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Deconstructing Perfection: MitchFlowerPower‘s Legendary 2 Second Super Mario Bros. 3 Speedrun

In the grand tapestry of gaming achievements, few feats are as awe-inspiring as a world record speedrun. These showcases of human skill, dedication and ingenuity provide a glimpse into the absolute limits of what‘s possible in a video game. And when it comes to speedrunning, few games are as iconic or ruthlessly optimized as Super Mario Bros. 3.

Released in 1988 for the Nintendo Entertainment System, Super Mario Bros. 3 redefined the platforming genre with its sprawling overworld maps, inventive power-ups and masterful level design. Over three decades later, it remains a beloved classic – and the gold standard for 2D Mario games. It‘s also become a battleground for the world‘s most talented speedrunners, who have spent countless hours dissecting every pixel in search of the perfect run.

Enter MitchFlowerPower – a legendary speedrunner who needs no introduction to fans of the craft. With dozens of world records across multiple games and categories, Mitch has firmly established himself as one of the greatest to ever pick up a controller. But even among his many accomplishments, there‘s one run that stands above the rest: his heart-stopping 2 second Any% Warpless completion of Super Mario Bros. 3.

The Anatomy of a 2 Second Speedrun

To understand just how incredible MitchFlowerPower‘s achievement is, you need to understand the immense challenge of speedrunning Super Mario Bros. 3 at the highest level. The Any% Warpless category is particularly brutal, requiring runners to complete the game as fast as possible without using any of the warp whistles found in Worlds 1, 2 and 5.

That means executing flawless movement across 18 stages (skipping the warp zone levels) while simultaneously manipulating the game‘s various systems and quirks to save precious frames. It‘s a delicate balancing act that requires pixel-perfect precision, frame-perfect timing and a deep understanding of SMB3‘s inner workings.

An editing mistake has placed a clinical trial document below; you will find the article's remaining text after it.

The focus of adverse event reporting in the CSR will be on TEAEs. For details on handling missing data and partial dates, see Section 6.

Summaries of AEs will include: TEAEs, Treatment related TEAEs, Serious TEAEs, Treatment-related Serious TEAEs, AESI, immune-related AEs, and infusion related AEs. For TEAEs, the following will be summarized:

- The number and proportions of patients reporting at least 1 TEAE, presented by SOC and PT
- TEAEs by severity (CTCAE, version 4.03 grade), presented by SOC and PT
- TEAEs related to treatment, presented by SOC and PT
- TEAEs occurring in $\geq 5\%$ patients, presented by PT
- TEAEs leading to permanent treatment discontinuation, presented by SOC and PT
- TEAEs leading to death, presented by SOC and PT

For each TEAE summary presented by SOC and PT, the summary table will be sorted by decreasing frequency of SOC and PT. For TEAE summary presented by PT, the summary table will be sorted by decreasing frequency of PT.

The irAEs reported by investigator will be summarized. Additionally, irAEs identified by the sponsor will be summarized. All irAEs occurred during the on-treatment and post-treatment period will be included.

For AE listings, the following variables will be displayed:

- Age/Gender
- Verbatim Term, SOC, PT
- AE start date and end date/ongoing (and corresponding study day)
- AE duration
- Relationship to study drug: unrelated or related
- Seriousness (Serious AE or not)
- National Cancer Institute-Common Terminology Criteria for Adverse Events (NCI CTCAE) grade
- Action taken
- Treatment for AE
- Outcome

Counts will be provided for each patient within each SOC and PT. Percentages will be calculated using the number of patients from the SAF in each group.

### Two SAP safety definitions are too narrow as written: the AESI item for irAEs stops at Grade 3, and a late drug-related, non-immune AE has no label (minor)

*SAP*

To even approach a time of 2 seconds, MitchFlowerPower had to employ every trick and glitch in the speedrunning book. Chief among these is the ability to clip through walls by positioning Mario on specific pixels and manipulating his collision detection. By passing through seemingly solid barriers, runners can bypass huge chunks of levels and save massive amounts of time.

Another key technique is wrong warping – a glitch that allows you to spawn in unintended areas by entering a pipe or door while the screen is transitioning. By performing specific inputs on specific frames, runners can wrong warp to later parts of a level or even different worlds altogether.

But perhaps the most important technique in MitchFlowerPower‘s arsenal is his mastery of the game‘s memory and RAM values. By manipulating values at specific memory addresses, he‘s able to influence everything from enemy spawn positions to RNG outcomes. For example, the Hammer Bros that pace back and forth on the overworld maps have movement patterns determined by the game‘s RAM state. By entering and exiting levels at specific times, Mitch is able to manipulate the RNG and ensure optimal Hammer Bros movement.

Moments of Brilliance

Within MitchFlowerPower‘s 2 second run are countless moments where his hard-earned mastery over the game shines through. After a flawless opening section where he clips through multiple walls and wrong warps to World 4, Mitch proceeds to blaze through the remaining worlds with mind-boggling speed and precision.

One moment that perfectly encapsulates his skill comes in World 7-1. After building up a full head of P-Speed, MitchFlowerPower jumps towards a wall and performs a pixel-perfect wall clip, passing through the barrier and emerging on the other side. What‘s even more impressive is that he starts the next stage with P-Speed still active, having lost no speed from the clip. It‘s a move that saves roughly 0.35 seconds over the traditional method – an eternity in a run where every frame counts.

Another standout moment comes in the final castle of World 8. After dropping into Bowser‘s chamber, Mitch flawlessly bashes the bridge blocks and sends the Koopa King plummeting into the lava below. But rather than wait for the bridge to fully collapse, he damage boosts through the remaining blocks to reach the door 0.6 seconds faster. It‘s a death-defying move that showcases both his mechanical skill and his ability to find increasingly difficult optimizations.

The Numbers Behind the Run

To put MitchFlowerPower‘s accomplishment in perspective, let‘s take a closer look at some of the numbers behind the 2 second run:

Stage Fastest Possible Time MitchFlowerPower‘s Time Time Saved
World 1 39.6 seconds 40.0 seconds -0.4 seconds